Coca-Cola Amatil support package after closure
In early 2017, Coca-Cola Amatil announced they would be shutting down their South Australian manufacturing operations (one of six bottling plants in Australia). The shutdown would be complete by 2019 and result in the loss of almost 180 jobs.
By providing two years’ notice, Coca-Cola Amatil demonstrated the company’s socially responsibility to their workers.
Additionally Coca-Cola Amatil worked in partnership with the South Australian Government to provide a transition hub and access to an assistance package of up to $4,000 per worker to prepare for their transition.
The assistance package helped workers with financial counselling, career advice and training costs.
When a business needs to restructure in order to compete, the transition can be a stressful time for workers.
By providing support and time to prepare these workers were able to change a negative experience into a positive career transition.
Resource: Coca-Cola’s support package.
Australia Post people first workforce planning
When faced with the challenges of creating a workforce for the future Australia Post made their priority the development of an internal labour market with its “Post People 1st” strategy.
Advancements to modes of transport, mechanisation of equipment and changing workforce pools have enabled the government-owned service provider to adapt and expand throughout its 207-year history. But the transition to the digital era presented a challenge to Australia Post core business of letter delivery and urgent reforms of the business were necessary.
Australia Post set about developing an internal labour market and Post People 1st was launched.
Post People 1st offers free online training courses to help people upgrade their skills and a free phone coaching service, so workers could call up for assistance on everything from writing a CV and interview role plays, information about where to get pre-retirement financial advice or what other Australia Post jobs they might be suited to.
Find out more about how Australia Post went about their future workforce planning.
Nokia’s Bridge inspires entrepreneurship
In 2011, Nokia switched its mobile phone operating system to Windows. This caused a significant restructuring of the company, resulting in many job losses.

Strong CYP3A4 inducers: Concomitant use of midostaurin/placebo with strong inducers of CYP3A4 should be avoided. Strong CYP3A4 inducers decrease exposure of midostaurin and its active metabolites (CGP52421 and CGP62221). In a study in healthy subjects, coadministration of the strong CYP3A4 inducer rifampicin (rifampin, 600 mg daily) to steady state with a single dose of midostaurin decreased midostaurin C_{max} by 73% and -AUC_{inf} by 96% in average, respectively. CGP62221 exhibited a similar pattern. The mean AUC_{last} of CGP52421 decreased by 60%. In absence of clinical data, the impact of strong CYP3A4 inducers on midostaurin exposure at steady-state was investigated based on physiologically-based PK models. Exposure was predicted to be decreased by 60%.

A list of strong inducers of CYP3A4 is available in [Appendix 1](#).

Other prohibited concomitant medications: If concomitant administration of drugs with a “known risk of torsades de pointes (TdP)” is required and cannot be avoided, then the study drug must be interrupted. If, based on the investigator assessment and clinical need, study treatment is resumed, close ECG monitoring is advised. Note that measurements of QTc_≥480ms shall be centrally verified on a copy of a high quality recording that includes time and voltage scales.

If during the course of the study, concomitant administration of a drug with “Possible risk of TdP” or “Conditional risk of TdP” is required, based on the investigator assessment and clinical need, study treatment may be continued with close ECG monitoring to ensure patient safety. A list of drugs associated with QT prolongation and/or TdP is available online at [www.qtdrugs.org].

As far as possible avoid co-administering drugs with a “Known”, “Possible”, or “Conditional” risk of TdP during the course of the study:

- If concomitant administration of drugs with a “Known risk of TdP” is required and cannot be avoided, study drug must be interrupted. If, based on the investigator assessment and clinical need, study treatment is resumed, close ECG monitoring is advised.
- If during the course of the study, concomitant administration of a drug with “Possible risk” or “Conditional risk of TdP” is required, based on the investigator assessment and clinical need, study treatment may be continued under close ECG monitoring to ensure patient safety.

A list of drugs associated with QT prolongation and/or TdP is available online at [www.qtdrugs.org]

At about the same time as the switch, Nokia launched the Bridge programme, a scheme offering financial help and training to the workers who were about to leave. It was Nokia’s commitment to providing services beyond their legal requirements to 18,000 affected staff across 13 countries.
It offered employees with the following options:
- finding new positions within Nokia or with another company;
- help for entrepreneurs to start their own company; or
- training for a new profession.
The entrepreneur element proved to be popular. Through the Nokia’s Bridge program 400 new companies were created. Find out more about how Nokia’s Bridge inspired entrepreneurs.
AT&T reskilling workers to meet future need
American Telco AT&T saw that their business was moving from cables and hardware to the internet. New skills were needed in the company to keep them competitive.
Rather than restructuring their company and hiring new talent, AT&T made the decision to retrain its existing workforce and build a culture of continual learning. The decision also made an impact by significantly reducing the cost of hiring new staff and being able to retain their corporate knowledge.
The retraining programme is a multiyear project, with workers being provided with a roadmap on what jobs will be demand in the future, what skills they will need and the course available to train for these roles.
By 2020, it is projected that AT&T will have re-trained 100,000 employees for new jobs with cutting-edge skills, and created the workforce to meet the future needs of the company.
Find out more on how AT&T is reskilling nearly half its workforce.